London retains crown as top spot for attracting business and talent but Treasury warns of hit if Brexit transitional deal not secured soon

 
Jasper Jolly
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Sunrise Over Canary Wharf - The European Headquarters Of Numerous Major Banks
London has topped the decade-old ranking in every year since 2012 (Source: Getty)

London has retained its number one spot as the best major city in the world for attracting businesses and talent, according to an influential ranking published today.

The ranking, carried out by academics from top global universities for Japan’s Mori Memorial Foundation, shows the capital extending its lead, based on 70 factors ranging from the economic output per person to the ease of commuting.

London has topped the decade-old ranking in every year since 2012, benefiting from its cultural impact, in which it tops the chart, and powerful research capabilities, for which it is second after New York, the nearest overall challenger.

Tokyo came third in the ranking, followed by Paris, the highest-ranked “power city” in mainland Europe.

Read more: London holds on to global fintech lead (but other cities are chasing)

London’s dynamic economy was again a crucial factor in securing the top position, driven by the strength of the financial services industry. The capital topped the latest Global Financial Centres Index, published last month by the China Development Institute and think tank Z/Yen.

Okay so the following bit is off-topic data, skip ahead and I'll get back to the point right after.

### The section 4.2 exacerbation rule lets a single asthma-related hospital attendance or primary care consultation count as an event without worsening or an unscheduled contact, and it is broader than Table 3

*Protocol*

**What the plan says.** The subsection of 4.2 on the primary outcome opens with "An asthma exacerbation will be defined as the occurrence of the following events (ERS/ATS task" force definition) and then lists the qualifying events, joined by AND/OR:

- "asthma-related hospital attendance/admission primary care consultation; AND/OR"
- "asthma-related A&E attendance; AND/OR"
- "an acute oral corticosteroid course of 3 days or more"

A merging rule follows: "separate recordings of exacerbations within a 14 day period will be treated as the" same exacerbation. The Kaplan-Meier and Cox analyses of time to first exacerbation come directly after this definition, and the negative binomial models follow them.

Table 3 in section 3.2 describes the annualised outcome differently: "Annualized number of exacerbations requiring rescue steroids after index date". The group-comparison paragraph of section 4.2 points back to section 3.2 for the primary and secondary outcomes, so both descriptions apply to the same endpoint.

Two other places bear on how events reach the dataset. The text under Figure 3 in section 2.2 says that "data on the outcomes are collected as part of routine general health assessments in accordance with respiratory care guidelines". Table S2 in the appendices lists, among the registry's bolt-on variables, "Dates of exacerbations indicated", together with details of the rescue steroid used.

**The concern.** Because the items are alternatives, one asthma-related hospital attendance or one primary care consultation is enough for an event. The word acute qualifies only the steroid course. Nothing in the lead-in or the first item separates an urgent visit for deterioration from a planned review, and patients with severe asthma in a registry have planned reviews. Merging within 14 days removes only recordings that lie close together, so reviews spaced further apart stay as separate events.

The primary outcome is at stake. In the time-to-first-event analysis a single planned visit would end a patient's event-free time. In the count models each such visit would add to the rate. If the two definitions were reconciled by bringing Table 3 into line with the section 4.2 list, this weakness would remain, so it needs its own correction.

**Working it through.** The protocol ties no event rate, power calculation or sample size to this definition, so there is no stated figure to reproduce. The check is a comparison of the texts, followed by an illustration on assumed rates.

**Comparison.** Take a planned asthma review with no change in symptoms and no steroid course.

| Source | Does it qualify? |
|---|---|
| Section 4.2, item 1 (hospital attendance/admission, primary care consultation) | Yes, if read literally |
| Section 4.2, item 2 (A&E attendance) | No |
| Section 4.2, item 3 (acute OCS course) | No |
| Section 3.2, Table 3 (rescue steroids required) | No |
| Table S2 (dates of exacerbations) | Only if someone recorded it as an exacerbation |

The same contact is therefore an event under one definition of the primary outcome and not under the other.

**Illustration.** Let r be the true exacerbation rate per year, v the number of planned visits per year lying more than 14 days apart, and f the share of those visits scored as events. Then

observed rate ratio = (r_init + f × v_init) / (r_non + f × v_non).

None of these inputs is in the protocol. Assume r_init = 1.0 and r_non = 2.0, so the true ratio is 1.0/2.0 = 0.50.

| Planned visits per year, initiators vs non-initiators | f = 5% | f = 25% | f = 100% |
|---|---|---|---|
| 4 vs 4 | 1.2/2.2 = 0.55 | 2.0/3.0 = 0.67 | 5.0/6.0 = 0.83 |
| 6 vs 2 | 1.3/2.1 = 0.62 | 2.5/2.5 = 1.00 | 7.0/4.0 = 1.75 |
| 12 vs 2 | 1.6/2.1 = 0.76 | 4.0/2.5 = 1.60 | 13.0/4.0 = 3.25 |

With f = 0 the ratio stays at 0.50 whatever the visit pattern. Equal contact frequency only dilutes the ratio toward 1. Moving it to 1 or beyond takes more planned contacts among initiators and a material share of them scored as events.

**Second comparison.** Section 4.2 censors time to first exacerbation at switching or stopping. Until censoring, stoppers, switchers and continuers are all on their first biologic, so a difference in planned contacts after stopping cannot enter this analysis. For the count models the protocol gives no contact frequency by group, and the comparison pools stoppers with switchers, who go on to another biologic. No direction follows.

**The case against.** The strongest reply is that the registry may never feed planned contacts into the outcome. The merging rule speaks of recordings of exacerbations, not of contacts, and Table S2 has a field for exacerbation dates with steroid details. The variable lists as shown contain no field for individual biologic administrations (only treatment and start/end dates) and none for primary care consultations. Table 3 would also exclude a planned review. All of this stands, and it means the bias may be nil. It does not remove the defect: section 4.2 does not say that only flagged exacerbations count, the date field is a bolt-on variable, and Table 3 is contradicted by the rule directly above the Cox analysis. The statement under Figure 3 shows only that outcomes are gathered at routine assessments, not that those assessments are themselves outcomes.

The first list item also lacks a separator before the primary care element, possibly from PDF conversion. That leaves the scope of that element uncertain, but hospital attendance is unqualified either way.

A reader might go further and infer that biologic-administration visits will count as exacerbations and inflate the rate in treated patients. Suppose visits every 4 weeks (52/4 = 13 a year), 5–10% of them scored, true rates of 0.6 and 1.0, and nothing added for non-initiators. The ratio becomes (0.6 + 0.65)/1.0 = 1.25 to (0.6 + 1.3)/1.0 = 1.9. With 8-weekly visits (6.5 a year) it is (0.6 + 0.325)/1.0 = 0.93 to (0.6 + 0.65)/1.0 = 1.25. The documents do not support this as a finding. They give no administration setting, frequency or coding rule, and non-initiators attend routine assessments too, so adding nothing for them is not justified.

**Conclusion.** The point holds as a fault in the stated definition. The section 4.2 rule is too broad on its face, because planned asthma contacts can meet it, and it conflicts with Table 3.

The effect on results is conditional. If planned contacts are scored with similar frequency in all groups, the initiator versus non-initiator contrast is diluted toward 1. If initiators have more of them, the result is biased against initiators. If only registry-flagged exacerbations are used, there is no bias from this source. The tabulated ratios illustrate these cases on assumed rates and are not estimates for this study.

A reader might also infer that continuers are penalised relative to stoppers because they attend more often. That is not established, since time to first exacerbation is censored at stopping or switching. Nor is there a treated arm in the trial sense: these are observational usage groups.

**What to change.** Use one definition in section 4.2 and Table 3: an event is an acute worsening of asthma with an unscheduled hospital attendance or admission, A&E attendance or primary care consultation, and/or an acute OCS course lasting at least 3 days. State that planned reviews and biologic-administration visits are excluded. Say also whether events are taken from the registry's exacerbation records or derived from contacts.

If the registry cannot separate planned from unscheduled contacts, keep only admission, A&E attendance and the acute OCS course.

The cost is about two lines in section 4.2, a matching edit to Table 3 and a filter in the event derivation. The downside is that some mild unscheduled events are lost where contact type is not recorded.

The city’s economy will continue to grow above the average for other European cities, according to separate forecasts by Oxford Economics.

The prominent economists predict London’s output will grow at a compound annual rate of 2.4 per cent per year until 2021, which would see it outstrip other major European cities, including Paris, Frankfurt and Berlin.

However, the forecast is highly dependent on a smooth exit from the EU for the UK, including a three-year transition arrangement followed by a free-trade agreement (FTA).

Read more: Colliers International names London top city of influence

The dominance of financial services in the London economy means it stands to suffer from a sudden collapse in market access between the City and the continent.

Chancellor Philip Hammond yesterday backed calls for a smooth transition, saying his priority was to address a “cloud of uncertainty over current negotiations” on Brexit.

The Treasury will not commit significant amounts of money towards planning for a “no deal” scenario in which the government fails to secure an FTA with the EU, Hammond told the Treasury Select Committee (TSC).

The Treasury’s top official in charge of financial services, Katharine Braddick, told the TSC that City firms will activate contingency plans if there is no transition agreed by the first quarter of next year.

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